To the surprise of no one, state senator Ruben Diaz Sr. has come out in full force against the bi-partisan committee looking into how to deal with Hiram Monserrate. In a statement released earlier today, Diaz questioned the impartiality of Democratic conference leader John Sampson and any and all Republicans, while also noting the blatant absence of any Hispanic senators on the committee. Diaz concludes that the committee is only out to “settle the score” with Monserrate over the Senate coup he took part in. Which is probably kind of true! Meanwhile, Monserrate’s allies are claiming that the committee lacks jurisdiction because the crime in question took place before he was a member of the State Senate. That’s a pretty weak argument he was just found guilty of misdemeanor assault last week, remember? but then again, Monserrate has been surprisingly successful with weak arguments so far.
[Facebook’s rationale for leaving up the Pelosi video] is ridiculous. The only thing the incident shows is how expert Facebook has become at blurring the lines between simple mistakes and deliberate deception, thereby abrogating its responsibility as the key distributor of news on the planet.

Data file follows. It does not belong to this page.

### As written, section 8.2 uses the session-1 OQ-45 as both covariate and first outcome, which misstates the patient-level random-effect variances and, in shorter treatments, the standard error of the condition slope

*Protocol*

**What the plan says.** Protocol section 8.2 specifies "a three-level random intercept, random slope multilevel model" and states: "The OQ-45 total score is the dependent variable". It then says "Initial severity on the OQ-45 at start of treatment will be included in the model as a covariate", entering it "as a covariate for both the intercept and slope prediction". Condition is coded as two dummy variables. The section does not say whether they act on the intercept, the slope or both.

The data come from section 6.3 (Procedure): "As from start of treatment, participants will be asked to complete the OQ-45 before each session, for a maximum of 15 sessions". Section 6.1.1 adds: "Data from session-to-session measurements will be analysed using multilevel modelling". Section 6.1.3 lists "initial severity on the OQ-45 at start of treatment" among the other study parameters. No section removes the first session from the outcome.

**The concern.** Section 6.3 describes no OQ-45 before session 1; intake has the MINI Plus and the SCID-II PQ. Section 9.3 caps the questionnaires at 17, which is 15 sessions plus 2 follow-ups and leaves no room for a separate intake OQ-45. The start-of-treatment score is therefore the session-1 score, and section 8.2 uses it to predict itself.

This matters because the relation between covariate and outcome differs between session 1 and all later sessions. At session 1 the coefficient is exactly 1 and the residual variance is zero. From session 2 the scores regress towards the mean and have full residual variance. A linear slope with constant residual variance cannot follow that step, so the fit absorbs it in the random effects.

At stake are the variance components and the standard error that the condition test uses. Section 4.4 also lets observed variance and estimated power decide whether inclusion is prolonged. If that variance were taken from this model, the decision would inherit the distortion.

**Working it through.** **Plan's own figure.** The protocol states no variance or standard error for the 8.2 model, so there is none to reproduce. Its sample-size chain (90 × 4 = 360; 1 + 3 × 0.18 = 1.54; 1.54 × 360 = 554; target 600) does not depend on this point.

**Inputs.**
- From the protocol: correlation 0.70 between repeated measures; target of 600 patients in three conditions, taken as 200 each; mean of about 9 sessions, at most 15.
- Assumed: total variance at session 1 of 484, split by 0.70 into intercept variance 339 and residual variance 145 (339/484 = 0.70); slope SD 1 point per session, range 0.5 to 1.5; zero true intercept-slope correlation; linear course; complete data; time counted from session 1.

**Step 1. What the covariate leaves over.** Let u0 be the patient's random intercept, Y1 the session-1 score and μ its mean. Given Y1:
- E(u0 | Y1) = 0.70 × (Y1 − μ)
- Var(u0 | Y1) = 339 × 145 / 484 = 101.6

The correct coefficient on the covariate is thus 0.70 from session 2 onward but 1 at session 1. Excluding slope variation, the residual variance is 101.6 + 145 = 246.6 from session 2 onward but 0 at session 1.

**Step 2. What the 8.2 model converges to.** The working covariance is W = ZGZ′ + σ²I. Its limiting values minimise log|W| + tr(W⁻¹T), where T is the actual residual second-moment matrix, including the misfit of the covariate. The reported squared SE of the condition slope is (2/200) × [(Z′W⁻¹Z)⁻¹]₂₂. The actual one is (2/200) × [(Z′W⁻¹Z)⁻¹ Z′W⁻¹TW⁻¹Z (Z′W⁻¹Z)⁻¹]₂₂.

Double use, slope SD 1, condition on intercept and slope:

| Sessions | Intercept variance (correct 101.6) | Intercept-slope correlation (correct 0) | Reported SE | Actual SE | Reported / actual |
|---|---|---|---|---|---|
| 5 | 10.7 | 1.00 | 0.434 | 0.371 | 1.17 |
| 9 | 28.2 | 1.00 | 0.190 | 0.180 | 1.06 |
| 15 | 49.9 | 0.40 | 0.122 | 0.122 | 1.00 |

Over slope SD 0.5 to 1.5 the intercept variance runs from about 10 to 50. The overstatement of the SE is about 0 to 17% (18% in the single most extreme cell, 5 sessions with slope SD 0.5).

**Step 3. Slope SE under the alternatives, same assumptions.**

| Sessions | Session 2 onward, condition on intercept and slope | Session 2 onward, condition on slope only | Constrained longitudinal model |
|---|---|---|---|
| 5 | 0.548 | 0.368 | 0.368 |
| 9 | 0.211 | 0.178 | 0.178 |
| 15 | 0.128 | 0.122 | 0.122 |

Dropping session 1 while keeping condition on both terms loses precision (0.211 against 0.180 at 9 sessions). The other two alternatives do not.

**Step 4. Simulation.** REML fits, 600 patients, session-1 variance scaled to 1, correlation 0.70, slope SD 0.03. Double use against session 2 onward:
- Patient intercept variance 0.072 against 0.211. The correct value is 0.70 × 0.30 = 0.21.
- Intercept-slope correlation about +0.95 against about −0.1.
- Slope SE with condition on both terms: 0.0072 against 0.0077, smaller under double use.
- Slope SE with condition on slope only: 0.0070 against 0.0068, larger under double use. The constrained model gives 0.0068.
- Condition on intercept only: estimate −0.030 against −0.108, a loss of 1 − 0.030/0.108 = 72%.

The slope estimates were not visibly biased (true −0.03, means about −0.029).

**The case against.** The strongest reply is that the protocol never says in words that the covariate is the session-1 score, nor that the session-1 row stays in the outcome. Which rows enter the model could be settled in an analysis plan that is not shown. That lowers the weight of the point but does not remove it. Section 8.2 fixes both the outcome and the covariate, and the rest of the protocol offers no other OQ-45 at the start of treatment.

Would a broadcast network air this? Never. Would a newspaper publish it? Not without serious repercussions. Would a marketing campaign like this ever pass muster? False advertising.
No other media could get away with spreading anything like this because they lack the immunity protection that Facebook and other tech companies enjoy under Section 230 of the Communications Decency Act. Section 230 was intended to spur innovation and encourage start-ups. Now it’s a shield to protect behemoths from any sensible rules. …
By conflating censorship with the responsible maintenance of its platforms, and by providing “rules” that are really just capricious decisions by a small coterie of the rich and powerful, Facebook and others have created a free-for-all with no consistent philosophy.